Shtetl

From Wikipedia, the free encyclopedia
Jump to navigation Jump to search

A Jewish wedding with a Klezmer band in a shtetl, by Isaak Asknaziy

A shtetl or shtetel (English: /ˈʃtɛtəl/; Yiddish: שטעטל, romanizedshtetl (singular); שטעטלעך, romanized: shtetlekh (plural)) is a Yiddish term for the small towns with predominantly Ashkenazi Jewish populations which existed in Eastern Europe before the Holocaust. The term is used in the contexts of peculiarities of former East European Jewish societies as islands within the surrounding non-Jewish populace, and bears certain socio-economic and cultural connotations.[1] Shtetls (or shtetels, shtetlach, shtetelach or shtetlekh[2][3][4]) were mainly found in the areas that constituted the 19th-century Pale of Settlement in the Russian Empire as well as in Congress Poland, Austrian Galicia, Kingdom of Romania and in the Kingdom of Hungary.[1]

In Yiddish, a larger city, like Lviv or Chernivtsi, is called a shtot (Yiddish: שטאָט), and a village is called a dorf (Yiddish: דאָרף).[5] "Shtetl" is a diminutive of shtot with the meaning "little town". Despite the existence of Jewish self-administration (kehilla/kahal), officially there were no separate Jewish municipalities, and the shtetl was referred to as a miasteczko (or mestechko, in Russian bureaucracy), a type of settlement which originated in the former Polish–Lithuanian Commonwealth and formally recognized in Russian Empire as well. For clarification, the expression "Jewish miasteczko" was often used.[6][7]

The shtetl as a phenomenon of Ashkenazi Jews in Eastern Europe was destroyed by the Nazis during the Holocaust.[8]

Overview[edit]

Map showing percentage of Jews in the Pale of Settlement and Congress Poland, c. 1905

A shtetl is defined by Yohanan Petrovsky-Shtern as "an East European market town in private possession of a Polish magnate, inhabited mostly but not exclusively by Jews" and from the 1790s onward and until 1915 shtetls were also "subject to Russian bureaucracy",[7] as the Russian Empire had annexed the eastern part of Poland, and was administering the area where the settlement of Jews was permitted. The concept of shtetl culture describes the traditional way of life of East European Jews. Shtetls are portrayed[by whom?] as pious communities following Orthodox Judaism, socially stable and unchanging despite outside influence or attacks.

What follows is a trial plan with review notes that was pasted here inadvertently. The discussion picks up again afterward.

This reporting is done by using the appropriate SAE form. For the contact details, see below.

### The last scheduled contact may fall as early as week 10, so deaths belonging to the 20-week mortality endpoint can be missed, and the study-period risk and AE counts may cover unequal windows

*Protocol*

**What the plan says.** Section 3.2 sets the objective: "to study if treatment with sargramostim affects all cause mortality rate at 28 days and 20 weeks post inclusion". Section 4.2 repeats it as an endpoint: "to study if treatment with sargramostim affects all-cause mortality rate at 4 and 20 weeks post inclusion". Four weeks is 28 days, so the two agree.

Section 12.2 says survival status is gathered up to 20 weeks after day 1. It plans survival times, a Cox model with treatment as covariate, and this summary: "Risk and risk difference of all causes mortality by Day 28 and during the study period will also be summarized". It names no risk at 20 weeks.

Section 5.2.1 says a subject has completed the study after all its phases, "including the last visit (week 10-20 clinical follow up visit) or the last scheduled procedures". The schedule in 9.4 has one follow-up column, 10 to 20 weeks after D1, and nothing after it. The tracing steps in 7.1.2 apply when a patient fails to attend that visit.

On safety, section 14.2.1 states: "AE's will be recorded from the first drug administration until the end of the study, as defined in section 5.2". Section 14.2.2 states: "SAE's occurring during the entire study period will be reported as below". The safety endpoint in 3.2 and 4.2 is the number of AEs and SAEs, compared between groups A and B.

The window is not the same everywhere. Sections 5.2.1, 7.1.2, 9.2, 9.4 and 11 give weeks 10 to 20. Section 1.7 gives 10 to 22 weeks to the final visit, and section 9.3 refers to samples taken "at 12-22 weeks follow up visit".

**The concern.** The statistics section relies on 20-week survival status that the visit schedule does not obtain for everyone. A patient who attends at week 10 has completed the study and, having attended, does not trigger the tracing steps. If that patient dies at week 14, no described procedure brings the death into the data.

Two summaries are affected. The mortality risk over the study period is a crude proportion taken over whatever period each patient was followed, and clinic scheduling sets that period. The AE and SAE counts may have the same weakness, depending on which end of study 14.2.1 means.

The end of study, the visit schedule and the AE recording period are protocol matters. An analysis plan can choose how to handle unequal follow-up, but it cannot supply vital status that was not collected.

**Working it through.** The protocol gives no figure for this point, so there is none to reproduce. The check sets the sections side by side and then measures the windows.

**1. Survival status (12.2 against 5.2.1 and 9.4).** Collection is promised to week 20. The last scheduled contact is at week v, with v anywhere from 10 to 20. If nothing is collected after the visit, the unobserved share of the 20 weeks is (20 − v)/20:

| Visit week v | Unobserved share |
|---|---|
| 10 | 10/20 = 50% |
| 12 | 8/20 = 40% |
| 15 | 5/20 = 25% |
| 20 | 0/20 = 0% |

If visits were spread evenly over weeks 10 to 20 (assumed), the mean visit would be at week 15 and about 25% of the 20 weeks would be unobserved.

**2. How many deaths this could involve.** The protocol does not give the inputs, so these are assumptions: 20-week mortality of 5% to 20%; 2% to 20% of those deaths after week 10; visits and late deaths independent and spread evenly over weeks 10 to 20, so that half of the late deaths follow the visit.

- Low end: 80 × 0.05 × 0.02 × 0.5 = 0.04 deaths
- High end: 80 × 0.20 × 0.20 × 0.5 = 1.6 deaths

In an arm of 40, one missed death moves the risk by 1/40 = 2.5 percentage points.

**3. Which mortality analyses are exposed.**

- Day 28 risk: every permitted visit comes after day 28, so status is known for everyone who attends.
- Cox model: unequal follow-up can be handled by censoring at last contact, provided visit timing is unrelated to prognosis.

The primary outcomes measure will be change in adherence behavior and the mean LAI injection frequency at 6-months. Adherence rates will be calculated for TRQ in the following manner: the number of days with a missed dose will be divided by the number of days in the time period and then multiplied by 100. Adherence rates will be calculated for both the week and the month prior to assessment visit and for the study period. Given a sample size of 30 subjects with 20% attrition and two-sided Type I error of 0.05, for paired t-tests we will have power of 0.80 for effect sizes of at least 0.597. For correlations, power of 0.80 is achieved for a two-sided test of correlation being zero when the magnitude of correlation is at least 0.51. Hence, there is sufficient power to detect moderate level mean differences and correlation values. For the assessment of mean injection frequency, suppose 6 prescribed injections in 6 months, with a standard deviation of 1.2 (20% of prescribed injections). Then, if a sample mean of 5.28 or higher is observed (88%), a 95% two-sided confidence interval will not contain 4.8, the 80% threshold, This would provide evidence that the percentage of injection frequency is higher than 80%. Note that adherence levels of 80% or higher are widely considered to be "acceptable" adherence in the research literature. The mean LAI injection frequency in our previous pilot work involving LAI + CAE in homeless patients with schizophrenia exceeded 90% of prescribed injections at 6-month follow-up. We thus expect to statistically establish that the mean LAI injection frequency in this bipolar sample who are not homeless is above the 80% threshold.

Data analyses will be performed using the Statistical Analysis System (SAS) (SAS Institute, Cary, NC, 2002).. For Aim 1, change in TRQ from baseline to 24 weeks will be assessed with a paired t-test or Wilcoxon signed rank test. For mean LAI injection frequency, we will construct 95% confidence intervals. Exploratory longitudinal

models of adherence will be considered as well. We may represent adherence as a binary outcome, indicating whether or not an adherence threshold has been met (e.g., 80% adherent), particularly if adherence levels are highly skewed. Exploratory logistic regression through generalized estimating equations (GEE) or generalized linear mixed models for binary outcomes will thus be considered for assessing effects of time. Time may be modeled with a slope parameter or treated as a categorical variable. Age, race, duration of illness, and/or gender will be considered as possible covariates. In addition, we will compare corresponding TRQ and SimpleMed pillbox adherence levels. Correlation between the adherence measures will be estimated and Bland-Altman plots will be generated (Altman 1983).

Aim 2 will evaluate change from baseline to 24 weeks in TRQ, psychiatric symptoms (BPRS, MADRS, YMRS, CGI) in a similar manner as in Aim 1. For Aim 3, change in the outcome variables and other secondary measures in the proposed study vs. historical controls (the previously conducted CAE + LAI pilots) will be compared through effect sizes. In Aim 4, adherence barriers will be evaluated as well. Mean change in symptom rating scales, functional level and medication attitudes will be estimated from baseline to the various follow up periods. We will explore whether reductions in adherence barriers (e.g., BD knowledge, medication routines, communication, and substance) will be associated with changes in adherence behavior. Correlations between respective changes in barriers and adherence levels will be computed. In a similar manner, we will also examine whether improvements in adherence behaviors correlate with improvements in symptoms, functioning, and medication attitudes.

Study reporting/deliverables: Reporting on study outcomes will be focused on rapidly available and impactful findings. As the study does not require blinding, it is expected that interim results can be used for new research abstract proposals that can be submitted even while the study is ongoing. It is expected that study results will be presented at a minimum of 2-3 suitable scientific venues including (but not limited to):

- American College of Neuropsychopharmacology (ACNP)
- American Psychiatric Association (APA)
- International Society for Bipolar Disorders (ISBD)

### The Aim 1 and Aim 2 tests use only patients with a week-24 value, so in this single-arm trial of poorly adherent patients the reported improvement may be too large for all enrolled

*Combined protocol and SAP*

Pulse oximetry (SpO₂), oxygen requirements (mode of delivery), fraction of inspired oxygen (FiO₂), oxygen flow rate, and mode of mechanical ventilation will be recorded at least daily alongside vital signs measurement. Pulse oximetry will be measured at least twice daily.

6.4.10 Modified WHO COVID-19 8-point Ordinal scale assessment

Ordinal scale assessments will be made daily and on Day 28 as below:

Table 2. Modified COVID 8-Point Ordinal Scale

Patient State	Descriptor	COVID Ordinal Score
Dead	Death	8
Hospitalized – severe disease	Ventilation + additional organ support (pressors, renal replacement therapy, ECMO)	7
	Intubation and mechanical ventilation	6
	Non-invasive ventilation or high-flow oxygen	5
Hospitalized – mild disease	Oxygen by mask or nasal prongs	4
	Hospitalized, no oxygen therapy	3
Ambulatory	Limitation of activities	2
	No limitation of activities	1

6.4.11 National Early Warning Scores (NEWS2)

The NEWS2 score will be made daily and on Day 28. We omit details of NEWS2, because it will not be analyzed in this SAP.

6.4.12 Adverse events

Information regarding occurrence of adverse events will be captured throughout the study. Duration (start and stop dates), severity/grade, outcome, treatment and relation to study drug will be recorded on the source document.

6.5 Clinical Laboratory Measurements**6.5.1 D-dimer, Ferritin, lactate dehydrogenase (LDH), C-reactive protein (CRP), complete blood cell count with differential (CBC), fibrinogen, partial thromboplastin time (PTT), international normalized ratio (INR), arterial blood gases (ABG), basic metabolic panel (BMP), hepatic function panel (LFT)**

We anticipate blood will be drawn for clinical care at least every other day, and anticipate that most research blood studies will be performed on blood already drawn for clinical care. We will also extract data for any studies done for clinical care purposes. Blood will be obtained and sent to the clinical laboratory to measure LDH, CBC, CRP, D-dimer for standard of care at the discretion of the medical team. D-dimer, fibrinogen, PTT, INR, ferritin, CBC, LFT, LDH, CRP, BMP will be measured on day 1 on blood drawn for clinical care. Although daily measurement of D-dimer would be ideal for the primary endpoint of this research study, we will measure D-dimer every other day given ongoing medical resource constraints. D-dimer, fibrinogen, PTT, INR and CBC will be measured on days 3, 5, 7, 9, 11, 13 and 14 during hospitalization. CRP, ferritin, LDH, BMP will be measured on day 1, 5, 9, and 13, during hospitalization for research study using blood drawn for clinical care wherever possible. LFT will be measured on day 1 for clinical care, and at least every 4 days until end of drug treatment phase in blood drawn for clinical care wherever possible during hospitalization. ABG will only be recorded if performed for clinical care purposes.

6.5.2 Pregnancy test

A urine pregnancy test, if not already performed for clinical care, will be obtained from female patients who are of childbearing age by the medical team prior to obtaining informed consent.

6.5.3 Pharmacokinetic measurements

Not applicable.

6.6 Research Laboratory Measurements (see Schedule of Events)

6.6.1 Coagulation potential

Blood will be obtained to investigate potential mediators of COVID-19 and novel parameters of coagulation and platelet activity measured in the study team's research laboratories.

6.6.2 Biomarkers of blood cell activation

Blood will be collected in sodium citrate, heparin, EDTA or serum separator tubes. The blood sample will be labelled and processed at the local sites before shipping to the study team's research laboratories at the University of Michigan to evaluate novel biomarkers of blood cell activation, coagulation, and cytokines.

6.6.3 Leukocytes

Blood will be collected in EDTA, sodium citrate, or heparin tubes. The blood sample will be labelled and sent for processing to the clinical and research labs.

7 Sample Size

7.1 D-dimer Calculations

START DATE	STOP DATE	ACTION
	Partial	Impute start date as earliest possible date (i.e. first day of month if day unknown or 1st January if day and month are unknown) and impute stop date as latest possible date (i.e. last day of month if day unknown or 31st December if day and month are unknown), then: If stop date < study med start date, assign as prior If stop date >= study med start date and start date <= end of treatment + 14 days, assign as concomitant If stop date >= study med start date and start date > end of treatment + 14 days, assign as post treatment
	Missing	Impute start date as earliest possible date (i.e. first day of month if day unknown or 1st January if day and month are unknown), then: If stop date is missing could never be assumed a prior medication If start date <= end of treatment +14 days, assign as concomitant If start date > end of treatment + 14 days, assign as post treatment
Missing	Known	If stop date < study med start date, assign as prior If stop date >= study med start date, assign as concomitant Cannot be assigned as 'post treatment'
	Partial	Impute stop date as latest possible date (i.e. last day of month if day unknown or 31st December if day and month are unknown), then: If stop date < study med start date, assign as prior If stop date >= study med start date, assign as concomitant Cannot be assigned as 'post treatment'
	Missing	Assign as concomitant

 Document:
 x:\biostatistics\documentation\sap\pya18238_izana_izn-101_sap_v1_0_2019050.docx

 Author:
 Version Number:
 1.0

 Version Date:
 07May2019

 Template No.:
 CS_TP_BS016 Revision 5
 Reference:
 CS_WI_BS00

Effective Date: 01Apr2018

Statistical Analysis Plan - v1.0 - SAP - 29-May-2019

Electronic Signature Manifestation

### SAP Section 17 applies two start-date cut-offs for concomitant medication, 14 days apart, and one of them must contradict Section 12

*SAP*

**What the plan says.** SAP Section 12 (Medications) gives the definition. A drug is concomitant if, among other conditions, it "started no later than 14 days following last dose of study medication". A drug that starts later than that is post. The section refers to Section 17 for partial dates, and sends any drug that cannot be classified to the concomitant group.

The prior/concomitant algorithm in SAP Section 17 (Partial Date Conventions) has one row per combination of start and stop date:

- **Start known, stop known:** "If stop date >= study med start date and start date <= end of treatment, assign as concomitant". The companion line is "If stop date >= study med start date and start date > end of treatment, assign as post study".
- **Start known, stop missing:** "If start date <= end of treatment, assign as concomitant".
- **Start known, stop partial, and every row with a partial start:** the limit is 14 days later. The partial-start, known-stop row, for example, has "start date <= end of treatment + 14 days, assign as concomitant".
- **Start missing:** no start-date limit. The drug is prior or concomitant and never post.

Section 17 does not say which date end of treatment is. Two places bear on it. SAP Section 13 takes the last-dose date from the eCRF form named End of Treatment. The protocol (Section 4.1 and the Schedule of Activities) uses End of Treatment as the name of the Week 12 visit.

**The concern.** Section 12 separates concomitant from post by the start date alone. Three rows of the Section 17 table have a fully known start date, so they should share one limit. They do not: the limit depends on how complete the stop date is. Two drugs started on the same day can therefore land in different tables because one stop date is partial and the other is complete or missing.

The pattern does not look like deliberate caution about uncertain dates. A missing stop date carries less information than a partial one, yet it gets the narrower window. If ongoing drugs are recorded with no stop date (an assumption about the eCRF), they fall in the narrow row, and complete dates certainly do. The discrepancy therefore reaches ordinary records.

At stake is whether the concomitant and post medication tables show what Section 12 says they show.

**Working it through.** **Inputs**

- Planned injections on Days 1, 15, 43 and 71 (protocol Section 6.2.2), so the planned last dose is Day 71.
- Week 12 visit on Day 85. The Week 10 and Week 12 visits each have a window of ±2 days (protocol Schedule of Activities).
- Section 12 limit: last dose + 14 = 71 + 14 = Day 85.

History[edit]

The history of the oldest Eastern European shtetls began around the 13th century[9] and saw long periods of relative tolerance and prosperity as well as times of extreme poverty and hardships, including pogroms in the 19th-century Russian Empire.

The attitudes and thought habits characteristic of the learning tradition are as evident in the street and market place as the yeshiva. The popular picture of the Jew in Eastern Europe, held by Jew and Gentile alike, is true to the Talmudic tradition. The picture includes the tendency to examine, analyze and re-analyze, to seek meanings behind meanings and for implications and secondary consequences. It includes also a dependence on deductive logic as a basis for practical conclusions and actions. In life, as in the Torah, it is assumed that everything has deeper and secondary meanings, which must be probed. All subjects have implications and ramifications. Moreover, the person who makes a statement must have a reason, and this too must be probed. Often a comment will evoke an answer to the assumed reason behind it or to the meaning believed to lie beneath it, or to the remote consequences to which it leads. The process that produces such a response—often with lightning speed—is a modest reproduction of the pilpul process.[10]